Unblocking Xbox clips and the future of shareable gaming

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Alice Bonasio

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Alice Bonasio

Technology writer for #TechTrends Wired, FastCo, Quartz and others. Startup advisor and strategic communications extraordinaire. Technology writer for #TechTrends Wired, FastCo, Quartz and others. Startup advisor and strategic communications extraordinaire.

alicebonasio

In the age of Snapchat and Instagram, sharing is a core part of how we communicate. We almost feel as if something hasn’t really happened until we’ve captured that fleeting moment in digital form and show it to someone else – even if that someone else is a person we’ve never even met.

It’s no different for gamers. Contrary to popular belief, gaming is not an isolated – or isolating – activity. Social interaction is at the heart of what makes gaming enjoyable for a lot of people, which is why you have such large and loyal communities built around gaming.

“We want to be able to share the moment. Whether it’s humiliating one of our friends or a horrible fail that happened to us, or a great win,” says Clutch founder Ryan Probasco.

Like most fruitful entrepreneurial ideas out there, Clutch was born out of the itch to solve a problem that its founders experienced themselves.

Probasco and his co-founder Evrhet Milam were well into their Xbox gaming, regularly getting together with a group of their colleagues at Pinterest to play games such as Overwatch and Halo after work.

One of those friends really got his kicks out of capturing clips of the group in action, and this was easily done with the inbuilt mechanisms of the Xbox. However, when they wanted to share those funny clips with anybody, it became a real pain point.

“It was like, ‘Hey, it should be a lot easier just to do this,’ Probasco recalls. “In fact, it’s almost like a language just for gamers, right? You talk about the game you played and what happened to you. How much better is it to just show a clip of what happened?”

The platform has now attracted millions of dollars of investment from the likes of Thirty Five Ventures and Greylock effectively becoming a social network for gamers to connect with one another and discover new games.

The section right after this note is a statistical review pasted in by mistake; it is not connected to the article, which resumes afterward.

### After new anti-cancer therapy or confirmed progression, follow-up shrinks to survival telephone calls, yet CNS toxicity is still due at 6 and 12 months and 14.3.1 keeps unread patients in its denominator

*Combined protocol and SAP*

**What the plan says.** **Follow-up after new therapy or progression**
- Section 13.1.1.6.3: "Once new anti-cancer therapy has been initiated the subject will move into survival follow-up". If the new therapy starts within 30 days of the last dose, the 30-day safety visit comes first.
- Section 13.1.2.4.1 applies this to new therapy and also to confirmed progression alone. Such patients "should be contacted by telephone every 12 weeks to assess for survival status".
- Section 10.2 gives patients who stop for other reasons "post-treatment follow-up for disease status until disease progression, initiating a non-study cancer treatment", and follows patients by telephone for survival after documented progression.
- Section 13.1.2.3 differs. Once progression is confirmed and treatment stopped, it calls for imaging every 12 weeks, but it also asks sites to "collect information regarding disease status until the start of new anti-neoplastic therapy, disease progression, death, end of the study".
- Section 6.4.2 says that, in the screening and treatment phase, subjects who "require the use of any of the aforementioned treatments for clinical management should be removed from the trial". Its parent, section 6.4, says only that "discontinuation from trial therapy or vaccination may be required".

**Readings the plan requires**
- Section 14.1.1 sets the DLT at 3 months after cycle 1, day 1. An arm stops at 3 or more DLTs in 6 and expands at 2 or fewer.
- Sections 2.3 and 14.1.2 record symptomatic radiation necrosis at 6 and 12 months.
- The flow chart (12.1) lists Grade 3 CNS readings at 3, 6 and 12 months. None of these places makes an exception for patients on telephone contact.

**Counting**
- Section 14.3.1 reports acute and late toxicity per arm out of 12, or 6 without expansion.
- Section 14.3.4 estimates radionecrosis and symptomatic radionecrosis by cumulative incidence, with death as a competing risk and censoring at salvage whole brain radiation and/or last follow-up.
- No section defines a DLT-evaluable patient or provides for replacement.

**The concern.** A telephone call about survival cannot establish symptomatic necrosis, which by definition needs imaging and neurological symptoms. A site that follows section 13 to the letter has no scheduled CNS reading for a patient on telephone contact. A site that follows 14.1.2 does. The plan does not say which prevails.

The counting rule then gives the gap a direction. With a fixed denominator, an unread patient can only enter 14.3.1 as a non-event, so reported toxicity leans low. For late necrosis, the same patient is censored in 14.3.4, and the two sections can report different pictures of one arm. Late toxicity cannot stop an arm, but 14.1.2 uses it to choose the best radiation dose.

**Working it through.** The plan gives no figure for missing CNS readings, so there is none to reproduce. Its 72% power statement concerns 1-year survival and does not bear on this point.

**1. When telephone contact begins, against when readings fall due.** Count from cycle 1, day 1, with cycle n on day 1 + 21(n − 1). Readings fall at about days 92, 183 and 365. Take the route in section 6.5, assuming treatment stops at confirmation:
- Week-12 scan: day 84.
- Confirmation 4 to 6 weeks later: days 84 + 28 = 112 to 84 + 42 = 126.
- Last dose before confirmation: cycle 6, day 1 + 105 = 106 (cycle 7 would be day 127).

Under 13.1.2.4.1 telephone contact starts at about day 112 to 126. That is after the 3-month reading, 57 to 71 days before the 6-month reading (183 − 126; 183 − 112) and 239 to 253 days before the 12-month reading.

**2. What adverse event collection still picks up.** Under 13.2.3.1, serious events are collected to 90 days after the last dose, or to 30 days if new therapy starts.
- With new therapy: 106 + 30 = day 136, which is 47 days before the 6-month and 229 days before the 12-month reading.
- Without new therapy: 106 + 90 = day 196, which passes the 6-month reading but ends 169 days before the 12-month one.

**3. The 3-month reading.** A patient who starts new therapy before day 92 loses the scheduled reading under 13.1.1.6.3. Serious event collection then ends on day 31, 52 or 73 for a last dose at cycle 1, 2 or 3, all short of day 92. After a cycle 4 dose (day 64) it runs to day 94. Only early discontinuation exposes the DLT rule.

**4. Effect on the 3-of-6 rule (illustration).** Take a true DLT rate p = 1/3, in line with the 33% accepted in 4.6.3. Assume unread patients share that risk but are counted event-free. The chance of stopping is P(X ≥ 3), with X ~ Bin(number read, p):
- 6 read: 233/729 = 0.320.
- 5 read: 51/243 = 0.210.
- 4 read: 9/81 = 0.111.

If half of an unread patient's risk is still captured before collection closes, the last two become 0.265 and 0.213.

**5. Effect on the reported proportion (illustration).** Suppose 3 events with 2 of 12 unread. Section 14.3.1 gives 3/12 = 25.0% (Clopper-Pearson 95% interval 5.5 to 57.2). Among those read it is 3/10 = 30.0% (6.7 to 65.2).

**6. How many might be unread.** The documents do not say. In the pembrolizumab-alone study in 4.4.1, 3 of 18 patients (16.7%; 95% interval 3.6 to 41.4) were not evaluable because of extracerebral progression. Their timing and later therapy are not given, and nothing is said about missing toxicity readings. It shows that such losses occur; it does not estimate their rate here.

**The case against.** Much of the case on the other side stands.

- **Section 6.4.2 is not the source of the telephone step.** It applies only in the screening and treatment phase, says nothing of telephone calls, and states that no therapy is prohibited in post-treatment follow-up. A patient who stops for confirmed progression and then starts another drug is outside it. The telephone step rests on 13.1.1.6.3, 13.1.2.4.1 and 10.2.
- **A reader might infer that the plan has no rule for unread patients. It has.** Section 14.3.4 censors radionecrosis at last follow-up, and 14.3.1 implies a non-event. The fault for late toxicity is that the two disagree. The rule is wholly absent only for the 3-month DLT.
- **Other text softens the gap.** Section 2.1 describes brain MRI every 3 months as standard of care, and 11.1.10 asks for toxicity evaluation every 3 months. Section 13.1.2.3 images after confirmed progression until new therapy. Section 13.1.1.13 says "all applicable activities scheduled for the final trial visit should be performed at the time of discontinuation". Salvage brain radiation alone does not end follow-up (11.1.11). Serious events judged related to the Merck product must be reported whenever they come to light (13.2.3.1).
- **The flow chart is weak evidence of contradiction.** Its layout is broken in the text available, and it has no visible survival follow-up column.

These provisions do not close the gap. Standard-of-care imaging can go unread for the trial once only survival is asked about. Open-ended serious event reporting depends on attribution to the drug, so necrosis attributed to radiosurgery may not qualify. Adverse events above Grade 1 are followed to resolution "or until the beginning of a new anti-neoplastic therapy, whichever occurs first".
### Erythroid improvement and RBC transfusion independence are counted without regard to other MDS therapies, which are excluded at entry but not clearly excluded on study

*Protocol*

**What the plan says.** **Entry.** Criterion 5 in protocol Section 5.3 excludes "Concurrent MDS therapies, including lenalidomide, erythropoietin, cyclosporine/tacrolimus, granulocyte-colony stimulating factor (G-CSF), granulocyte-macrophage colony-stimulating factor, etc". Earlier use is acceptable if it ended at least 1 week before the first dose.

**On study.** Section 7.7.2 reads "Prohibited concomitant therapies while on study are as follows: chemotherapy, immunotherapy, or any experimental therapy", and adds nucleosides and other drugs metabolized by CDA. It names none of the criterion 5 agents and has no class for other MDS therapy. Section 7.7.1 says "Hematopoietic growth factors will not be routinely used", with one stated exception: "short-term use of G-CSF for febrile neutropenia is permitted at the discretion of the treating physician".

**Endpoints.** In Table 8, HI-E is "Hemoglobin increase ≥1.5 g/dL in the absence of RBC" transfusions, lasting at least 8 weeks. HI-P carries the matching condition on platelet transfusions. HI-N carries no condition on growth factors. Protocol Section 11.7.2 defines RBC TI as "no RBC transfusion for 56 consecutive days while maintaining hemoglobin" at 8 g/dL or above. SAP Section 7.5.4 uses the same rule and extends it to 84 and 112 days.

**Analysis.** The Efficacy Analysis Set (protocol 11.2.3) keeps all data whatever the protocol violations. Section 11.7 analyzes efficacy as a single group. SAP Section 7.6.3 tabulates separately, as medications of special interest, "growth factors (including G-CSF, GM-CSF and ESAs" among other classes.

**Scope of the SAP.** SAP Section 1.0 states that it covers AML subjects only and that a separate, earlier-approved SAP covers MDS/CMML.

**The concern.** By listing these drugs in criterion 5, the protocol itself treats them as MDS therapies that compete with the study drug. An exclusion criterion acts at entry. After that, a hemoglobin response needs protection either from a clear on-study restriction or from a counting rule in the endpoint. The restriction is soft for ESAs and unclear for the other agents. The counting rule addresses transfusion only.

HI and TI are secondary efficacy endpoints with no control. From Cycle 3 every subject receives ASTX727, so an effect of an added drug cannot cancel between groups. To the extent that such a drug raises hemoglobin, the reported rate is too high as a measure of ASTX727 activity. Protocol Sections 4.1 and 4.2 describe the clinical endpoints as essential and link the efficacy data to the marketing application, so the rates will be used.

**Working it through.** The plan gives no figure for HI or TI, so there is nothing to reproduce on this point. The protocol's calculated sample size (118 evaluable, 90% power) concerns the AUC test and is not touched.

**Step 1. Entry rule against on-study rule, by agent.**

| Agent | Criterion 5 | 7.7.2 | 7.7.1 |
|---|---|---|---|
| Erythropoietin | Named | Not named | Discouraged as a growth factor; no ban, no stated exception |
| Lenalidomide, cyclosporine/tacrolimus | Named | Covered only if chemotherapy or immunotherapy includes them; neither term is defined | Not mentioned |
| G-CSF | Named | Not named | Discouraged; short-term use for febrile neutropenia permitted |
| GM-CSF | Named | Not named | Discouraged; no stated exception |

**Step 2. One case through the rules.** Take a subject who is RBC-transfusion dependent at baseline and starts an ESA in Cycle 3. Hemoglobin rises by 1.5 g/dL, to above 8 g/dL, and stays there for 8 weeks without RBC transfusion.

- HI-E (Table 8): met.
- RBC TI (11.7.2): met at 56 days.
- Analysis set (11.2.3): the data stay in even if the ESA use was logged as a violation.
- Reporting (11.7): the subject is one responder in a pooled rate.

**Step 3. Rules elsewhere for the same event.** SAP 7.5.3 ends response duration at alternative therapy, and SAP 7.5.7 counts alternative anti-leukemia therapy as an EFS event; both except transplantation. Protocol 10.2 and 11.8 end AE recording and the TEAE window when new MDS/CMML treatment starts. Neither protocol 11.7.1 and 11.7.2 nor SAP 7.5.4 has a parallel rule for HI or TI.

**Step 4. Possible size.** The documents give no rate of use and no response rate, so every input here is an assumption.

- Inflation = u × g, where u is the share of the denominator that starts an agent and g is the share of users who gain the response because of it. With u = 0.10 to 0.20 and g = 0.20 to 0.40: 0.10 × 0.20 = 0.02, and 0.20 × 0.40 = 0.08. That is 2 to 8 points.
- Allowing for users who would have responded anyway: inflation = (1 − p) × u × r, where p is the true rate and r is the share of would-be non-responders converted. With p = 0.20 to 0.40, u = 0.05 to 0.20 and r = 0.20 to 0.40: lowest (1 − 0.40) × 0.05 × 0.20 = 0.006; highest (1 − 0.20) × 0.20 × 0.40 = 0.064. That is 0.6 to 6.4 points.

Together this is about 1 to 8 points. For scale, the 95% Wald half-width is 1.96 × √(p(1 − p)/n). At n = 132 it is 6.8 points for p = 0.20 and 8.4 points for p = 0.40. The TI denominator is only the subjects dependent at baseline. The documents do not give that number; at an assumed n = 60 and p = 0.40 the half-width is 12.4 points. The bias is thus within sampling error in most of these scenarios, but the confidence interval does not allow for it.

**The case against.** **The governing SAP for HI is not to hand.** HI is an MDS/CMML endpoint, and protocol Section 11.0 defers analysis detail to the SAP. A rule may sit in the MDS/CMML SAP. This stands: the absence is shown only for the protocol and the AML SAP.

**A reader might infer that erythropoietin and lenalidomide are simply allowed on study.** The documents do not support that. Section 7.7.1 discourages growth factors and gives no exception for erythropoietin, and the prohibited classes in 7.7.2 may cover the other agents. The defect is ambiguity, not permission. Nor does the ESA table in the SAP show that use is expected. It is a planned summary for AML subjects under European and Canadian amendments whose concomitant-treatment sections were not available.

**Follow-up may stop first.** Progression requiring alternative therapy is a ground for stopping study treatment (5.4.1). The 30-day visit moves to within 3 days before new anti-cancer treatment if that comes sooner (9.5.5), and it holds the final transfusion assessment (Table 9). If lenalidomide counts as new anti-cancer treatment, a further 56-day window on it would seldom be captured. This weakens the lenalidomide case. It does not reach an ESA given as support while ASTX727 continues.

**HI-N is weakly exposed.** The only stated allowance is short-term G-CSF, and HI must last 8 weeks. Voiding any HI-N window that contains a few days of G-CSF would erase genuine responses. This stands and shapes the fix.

“There are hundreds of millions of gamers out there. They’re playing games all over the world, and they’re all playing games on consoles or on PCs that can capture clips. They’re all using social media all the time. They’re on Facebook. They’re on Instagram. They know what it means to share clips,” Probasco reflects, adding that people shouldn’t underestimate how important such activities are for people’s identities; “Gamers spend hours every day playing. People might go, “Virtual whatever,” but it’s your life. They matter to you, and they’re important,” he says.

The problem is that on generic platforms such as Facebook and Instagram, not all your friends will be part of the community that will appreciate the codes and conventions that gamers are so well-versed in.

Although very specialist, this community is huge. Millions upon millions of gamers delight in navigating the intricacies of such experiences, and building those shared journeys is what gaming-specific social networks like Clutch cater to. This is part of a larger trend that has seen specialist platforms pop up around all sorts of themes, as people realize that there is just so much content out there that the only way to meaningfully connect with people is to narrow things down a bit.

Probasco is very excited about the future and believes that five years from now Clutch will become the top community for sharing gaming clips out there, with millions of people routinely using it to connect and interact with like-minded individuals over content that’s relevant to them.

This post is part of our contributor series. The views expressed are the author’s own and not necessarily shared by TNW.

Published December 31, 2019 — 04:12 UTC